Reading thread is a new series offering personal journeys through the Marco Polo Project catalogue. This piece is the sixth in a series by Francis Beechinor, from the London University School of Oriental and African Studies.
I recall an interesting chat I had with a cab driver in Beijing, almost immediately after saying hello he asked:
‘How much do you earn?’
‘Oh, right. Erm, well I’m a student so I don’t earn anything. I have a loan.’
‘How much is your loan?’
‘Well, I go to uni in London so it’s quite big.’
‘In total, with school fees, its £14,000.’
‘OK. How much do you parents earn?’
‘Huh? I dunno, I’ve never really asked.’
‘How much do they roughly earn?’
You get the picture. Although this was a distinct experience, I was frequently asked about wages in China. I’ve been told that this is to do with the Deng reforms and how people are now obsessed with money.
We’re obsessed with money too, but China may offer a more intense expression, considering the speed of economic development over the past two decades.
This week, we’ve gathered some fantastic articles on consumption and wealth-distribution in China. Have a read and if you have any similar stories to the one above, share them!
by Hong Huacao, 1st February 2014
In this piece, Hong Huacao goes back to basics. Sorry, Hong goes back to fundamentals. Fundamental Marxism, which isn’t basic.
Hong appreciates the one0party system but still sees contrast and inequality in Chinese society. 80 year olds rummaging in bins next to 20 year olds driving Lamborghinis.
For Hong, change requires keeping the single party system, but going back to more fundamental, not basic, Marxism.
by Sun Xiaoji, 5th January 2013
This piece appeals to me as it really puts consumerism in its place. In China, as well as Western countries, consumption is used to determine a person’s position in society.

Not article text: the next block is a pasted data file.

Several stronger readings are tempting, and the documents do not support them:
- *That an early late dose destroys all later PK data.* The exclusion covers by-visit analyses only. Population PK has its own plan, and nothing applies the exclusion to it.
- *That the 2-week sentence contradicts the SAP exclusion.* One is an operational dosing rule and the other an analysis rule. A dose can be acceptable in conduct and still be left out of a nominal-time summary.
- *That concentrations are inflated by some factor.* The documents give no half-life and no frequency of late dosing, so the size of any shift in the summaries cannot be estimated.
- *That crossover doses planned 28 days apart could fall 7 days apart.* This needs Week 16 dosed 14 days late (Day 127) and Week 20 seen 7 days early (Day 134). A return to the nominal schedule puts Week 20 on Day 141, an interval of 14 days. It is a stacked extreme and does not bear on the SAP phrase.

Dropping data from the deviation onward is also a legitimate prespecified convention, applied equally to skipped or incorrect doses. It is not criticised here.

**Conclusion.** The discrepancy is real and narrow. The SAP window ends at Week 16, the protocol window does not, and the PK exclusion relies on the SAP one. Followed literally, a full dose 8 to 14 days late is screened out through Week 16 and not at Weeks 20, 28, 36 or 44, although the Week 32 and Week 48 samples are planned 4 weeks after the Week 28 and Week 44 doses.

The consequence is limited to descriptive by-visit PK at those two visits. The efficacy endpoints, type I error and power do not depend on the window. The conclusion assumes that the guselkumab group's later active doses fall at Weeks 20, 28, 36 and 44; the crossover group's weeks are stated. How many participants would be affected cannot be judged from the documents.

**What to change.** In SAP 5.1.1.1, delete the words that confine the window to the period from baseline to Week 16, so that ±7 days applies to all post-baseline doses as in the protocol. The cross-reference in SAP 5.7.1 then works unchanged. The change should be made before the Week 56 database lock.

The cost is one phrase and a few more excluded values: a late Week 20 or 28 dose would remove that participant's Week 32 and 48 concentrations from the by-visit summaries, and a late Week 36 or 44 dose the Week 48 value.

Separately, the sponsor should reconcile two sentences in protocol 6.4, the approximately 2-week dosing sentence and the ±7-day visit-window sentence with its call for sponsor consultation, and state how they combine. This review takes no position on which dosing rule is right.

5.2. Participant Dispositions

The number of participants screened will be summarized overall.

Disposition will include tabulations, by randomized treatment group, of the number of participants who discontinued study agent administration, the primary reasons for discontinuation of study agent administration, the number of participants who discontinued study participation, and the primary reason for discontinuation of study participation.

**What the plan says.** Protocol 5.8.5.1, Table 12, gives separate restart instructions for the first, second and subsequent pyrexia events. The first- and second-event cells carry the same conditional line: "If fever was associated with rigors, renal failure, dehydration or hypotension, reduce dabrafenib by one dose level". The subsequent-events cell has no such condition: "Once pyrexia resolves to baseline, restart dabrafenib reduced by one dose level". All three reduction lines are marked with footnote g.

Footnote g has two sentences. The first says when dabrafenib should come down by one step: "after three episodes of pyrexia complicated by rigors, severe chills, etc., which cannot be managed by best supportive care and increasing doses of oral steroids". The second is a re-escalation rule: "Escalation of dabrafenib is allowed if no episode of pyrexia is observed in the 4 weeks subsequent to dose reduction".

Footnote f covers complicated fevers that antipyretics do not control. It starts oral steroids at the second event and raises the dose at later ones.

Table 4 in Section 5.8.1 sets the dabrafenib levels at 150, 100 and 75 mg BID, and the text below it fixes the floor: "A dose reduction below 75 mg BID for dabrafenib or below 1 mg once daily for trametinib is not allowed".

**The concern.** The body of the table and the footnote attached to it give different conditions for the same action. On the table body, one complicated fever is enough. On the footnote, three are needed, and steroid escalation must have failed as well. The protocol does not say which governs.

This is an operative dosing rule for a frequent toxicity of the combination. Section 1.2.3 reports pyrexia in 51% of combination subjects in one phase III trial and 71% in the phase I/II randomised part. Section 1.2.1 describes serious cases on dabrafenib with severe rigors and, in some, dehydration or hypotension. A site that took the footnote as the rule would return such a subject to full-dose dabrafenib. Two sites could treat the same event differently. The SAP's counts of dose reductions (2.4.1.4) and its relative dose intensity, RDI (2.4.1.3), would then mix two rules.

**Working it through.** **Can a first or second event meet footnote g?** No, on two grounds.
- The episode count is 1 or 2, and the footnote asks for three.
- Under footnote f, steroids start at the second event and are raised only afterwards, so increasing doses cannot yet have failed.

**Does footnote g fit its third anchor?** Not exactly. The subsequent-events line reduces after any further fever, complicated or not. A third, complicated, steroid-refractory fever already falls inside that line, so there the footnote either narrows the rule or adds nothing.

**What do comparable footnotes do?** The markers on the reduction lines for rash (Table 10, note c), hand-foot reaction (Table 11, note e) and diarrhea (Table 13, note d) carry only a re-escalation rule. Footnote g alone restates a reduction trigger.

Hence, the taxi driver asking me how much I earn. He was using money and how much I spend to see where I was in terms of social class. Admittedly, he wasn’t being very subtle about it.
With this in mind, as Sun says, consumption is ‘barbaric’ or at least uncivilized when it reverts back to tribal forms of relationships.
by W, 25th November 2012
China’s development has happened so fast that you don’t have to look too far back to find a time devoid of McDonalds and KFCs.
This articles deals with that nostalgia and the ‘common knowledge’ of today, in a personal voice. For instance, everyone knows about Barbie dolls, Walmart and Carrefour, don’t they?
by Zhu Xuedong, 18th October 2013
Luxury in China often accompanies corruption. Mistresses or Porsche-shaped trails of breadcrumbs usually lead to stories of collusion and fraud.
Zhu talks about how the luxury of corrupted business people or officials infuriates the Chinese public. It’s the Gucci bag in the middle of the scheming which tips people over the edge.
by Shui Shang Nan, 20th March 2012
‘67,000 Yuan (£6,700) for a bottle of wine? Yeah, I’ll buy that.’
Obviously there is excessive consumption in the West, and China might just follow our example – but I sometimes feel that luxury and poverty are on steroids in China.
Shui discusses the extent of Chinese luxury-spending, but bits of the translation are missing. Can you finish it off?